sense of community again – this time among Yellowknife's
musicians. Jennifer was inspired to write about the power
of music to bring us together, after attending a memorial
service for one of Yellowknife's most talented young


James has been taking pictures for a while now. With
a background in photojournalism, he enjoys capturing
candid moments of people, such as the musicians and
couples dancing at a Gold Range fundraising event (see
p. 25). While he is editing, he likes to listen to Vampire
Weekend, The Strokes and Arctic Monkeys. To check
out more of his work visit his webpage and Facebook
page: jamesmackenziephoto.com and facebook.com/


Before Alex moved to Yellowknife he lived in Ottawa. There,
he did his Masters in Cellular and Molecular Medicine at the
University of Ottawa. At no point did Alex ever play on any
varsity sports team, especially not hockey. Alex has never
played hockey. As a matter of fact, Alex doesn’t even like
hockey. But he does like to cook. See his recipe for pulled
musk ox on page 13.


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Governing with
In a move worthy of a dictatorship in some distant
banana republic, the Northwest Territories unelected
premier, cabinet, and a handful of MLAs in what
passes for the official opposition in the territory’s sorry
pantomime of consensus governance have voted to
extend their term in office, likely until sometime in 2016.
The gang of 11 waited until the last days of the legislative
session, possibly in the hope of avoiding a public mauling
at the hands of the seven MLAs who stood against the
unprecedented measure. Weledeh MLA Bob Bromley
called the move “unethical and embarrassing.
“To give ourselves this authority without going to the
people and with no public input shows a cavalier disdain
for the voters of the Northwest Territories. One can
only imagine that there has been some degree of secret
communication between this government and the
federal government, as this action will require changes
to both federal and territorial legislation, something that
normally would take years to achieve.”
The reason for skipping the anticipated vote in October
2015, according to Jane Groenewegen who sponsored
the motion, was an insult masked as concern for the
electorate: faced with territorial, municipal and federal
elections in the same month, voters might be too
confused or fatigued by the democratic process to
accurately cast ballots – or cast them at all.
Several of those who voted to extend their time on
the public teat aren’t likely to seek another term.
Groenewegen and Michael Miltenberger, who seconded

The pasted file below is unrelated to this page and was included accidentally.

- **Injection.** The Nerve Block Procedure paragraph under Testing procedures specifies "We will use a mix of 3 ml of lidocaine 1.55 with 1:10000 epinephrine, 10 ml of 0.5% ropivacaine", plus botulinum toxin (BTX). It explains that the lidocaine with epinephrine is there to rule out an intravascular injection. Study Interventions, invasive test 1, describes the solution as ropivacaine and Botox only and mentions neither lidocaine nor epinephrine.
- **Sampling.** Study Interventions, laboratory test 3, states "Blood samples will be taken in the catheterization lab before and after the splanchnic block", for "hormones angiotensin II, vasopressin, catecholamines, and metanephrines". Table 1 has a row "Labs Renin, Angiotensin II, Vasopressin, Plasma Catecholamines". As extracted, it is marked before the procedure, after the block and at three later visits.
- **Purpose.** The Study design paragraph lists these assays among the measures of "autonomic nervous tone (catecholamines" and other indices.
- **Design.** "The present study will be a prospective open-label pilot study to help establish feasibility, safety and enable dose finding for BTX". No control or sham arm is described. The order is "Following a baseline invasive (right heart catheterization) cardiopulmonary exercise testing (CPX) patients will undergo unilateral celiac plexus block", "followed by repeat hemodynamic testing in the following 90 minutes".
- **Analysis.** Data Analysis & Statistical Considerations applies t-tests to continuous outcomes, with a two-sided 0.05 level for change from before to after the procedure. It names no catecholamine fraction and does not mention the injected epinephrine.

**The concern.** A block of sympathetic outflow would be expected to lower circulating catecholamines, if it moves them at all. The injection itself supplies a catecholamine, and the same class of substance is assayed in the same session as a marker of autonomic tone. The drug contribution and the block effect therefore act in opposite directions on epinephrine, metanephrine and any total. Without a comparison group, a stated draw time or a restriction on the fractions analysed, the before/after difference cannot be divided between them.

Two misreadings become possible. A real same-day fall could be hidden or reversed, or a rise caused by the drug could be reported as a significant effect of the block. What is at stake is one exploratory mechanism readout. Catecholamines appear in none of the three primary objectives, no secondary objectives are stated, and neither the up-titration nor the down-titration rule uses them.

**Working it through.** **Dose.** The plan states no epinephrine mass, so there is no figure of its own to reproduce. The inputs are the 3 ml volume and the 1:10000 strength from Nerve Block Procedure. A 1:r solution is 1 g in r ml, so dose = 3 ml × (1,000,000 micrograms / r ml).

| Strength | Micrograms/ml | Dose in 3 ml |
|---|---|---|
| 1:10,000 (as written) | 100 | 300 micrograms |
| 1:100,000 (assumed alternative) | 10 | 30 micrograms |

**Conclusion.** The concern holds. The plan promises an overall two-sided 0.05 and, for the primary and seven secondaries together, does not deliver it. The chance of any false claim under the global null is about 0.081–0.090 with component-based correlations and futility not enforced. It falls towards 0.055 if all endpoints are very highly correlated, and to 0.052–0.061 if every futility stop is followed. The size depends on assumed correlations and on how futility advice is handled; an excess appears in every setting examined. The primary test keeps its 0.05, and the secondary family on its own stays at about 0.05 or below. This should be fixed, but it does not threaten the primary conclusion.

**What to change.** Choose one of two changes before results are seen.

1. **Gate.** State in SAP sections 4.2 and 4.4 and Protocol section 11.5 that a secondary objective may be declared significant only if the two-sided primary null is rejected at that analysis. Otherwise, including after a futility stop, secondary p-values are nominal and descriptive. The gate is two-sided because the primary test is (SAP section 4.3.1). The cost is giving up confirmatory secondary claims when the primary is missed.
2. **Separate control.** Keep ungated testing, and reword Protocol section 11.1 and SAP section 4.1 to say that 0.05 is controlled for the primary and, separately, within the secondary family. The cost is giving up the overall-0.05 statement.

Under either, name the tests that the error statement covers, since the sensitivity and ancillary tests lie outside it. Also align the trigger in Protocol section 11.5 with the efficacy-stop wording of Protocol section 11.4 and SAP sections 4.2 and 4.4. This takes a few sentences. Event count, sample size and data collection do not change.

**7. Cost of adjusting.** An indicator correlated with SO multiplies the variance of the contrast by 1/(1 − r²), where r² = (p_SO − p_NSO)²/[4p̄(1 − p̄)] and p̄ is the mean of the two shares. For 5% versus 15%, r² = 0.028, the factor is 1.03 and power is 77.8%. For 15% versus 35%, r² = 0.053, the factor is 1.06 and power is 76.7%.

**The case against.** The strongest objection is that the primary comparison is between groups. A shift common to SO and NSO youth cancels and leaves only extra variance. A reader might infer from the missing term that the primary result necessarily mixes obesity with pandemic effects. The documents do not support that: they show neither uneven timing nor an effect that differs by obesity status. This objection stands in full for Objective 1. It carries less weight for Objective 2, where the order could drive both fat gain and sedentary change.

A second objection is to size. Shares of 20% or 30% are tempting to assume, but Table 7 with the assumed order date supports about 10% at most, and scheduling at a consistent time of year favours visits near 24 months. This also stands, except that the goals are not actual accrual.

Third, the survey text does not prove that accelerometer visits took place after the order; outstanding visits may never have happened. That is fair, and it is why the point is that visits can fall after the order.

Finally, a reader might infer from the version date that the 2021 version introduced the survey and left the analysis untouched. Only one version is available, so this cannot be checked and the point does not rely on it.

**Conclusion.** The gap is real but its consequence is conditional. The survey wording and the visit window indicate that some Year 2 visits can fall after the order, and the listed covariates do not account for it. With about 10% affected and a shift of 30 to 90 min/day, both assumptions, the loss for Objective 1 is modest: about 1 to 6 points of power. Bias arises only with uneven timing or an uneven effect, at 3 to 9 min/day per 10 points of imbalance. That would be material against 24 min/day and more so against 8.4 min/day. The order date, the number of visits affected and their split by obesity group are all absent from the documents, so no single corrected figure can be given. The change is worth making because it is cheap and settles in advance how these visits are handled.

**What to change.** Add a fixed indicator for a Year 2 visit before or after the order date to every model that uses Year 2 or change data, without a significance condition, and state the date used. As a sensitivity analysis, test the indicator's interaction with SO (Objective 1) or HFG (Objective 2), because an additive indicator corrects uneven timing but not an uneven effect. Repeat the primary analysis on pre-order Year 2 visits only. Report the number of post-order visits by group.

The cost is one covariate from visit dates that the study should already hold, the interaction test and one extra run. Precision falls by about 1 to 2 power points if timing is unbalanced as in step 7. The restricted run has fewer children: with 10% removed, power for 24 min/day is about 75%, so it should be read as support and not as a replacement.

the motion, have been around since 1995. They will max
out their pension benefits without having to face voters
again. Bob McLeod can’t be premier again, so there is no
incentive for him to test voters’ patience. In Yellowknife,
only Health minister Glen Abernethy and Industry and
Investment minister Dave Ramsay will be around to face
the consequences.
The surprise move was consistent with the current
government’s disdain for public opinion. It ignored a
call to invest at least 25 per cent of resource royalties
that will accrue from devolution in a legacy fund for
future generations; it redistributed electoral boundaries
in ways that few found acceptable; it has stood by while
the federal government forsake regional land boards in
favour of one super board; it bullied public servants into

not signing a petition that called for a review of hydraulic
All of this was done under the banner of the sham
known as consensus governance. So far, the government
has made no move to address a serious shortcoming
identified in the most recent report from the electoral
boundaries commission. The commission expressed
concern that many people in the territory, especially
those living in remote communities, have little
understanding of what goes on in the Tin Palace in
Yellowknife, the House of Commons, or even their own
regional governments.
It is evident now that the government prefers it that way.
If a significant block of voters is in the dark, so much the
better. Tell them that whatever is done is in their best
interests, and it's a fairly certain bet that the politicians
will be believed – regardless of the issue. That seems to
be the thinking in the Tin Palace.
There are signs of cracks, however. There is significant
opposition in the Sahtu and elsewhere to the
government’s enthusiasm for hydraulic fracturing.
Bromley tabled a petition with the names of 800 people
who want a full review of the controversial process
before another well is drilled. And a petition hastily
mounted by Yellowknife lawyer and former city councilor
Paul Falvo drew the signatures of more than 200 people
opposed to the government’s self-extended term in
Falvo told The Northern Journal the motion to extend
the term of the current legislature was “undemocratic. It
shows contempt for people because they’re saying we’re
too dumb to figure out how elections work, or they want
to be doing this work on devolution regardless of what
the people say.”
Meanwhile, the government has mounted a campaign to
attract immigration to the territory which has been losing
population and federal payments at a disturbing rate. The
immediate goal is 2,000 more warm, tax-paying bodies.
But who would move to a place where their views are
ignored and their votes count as nothing? It would be
like settling in some banana republic, and a frozen one at
– Jack Danylchuk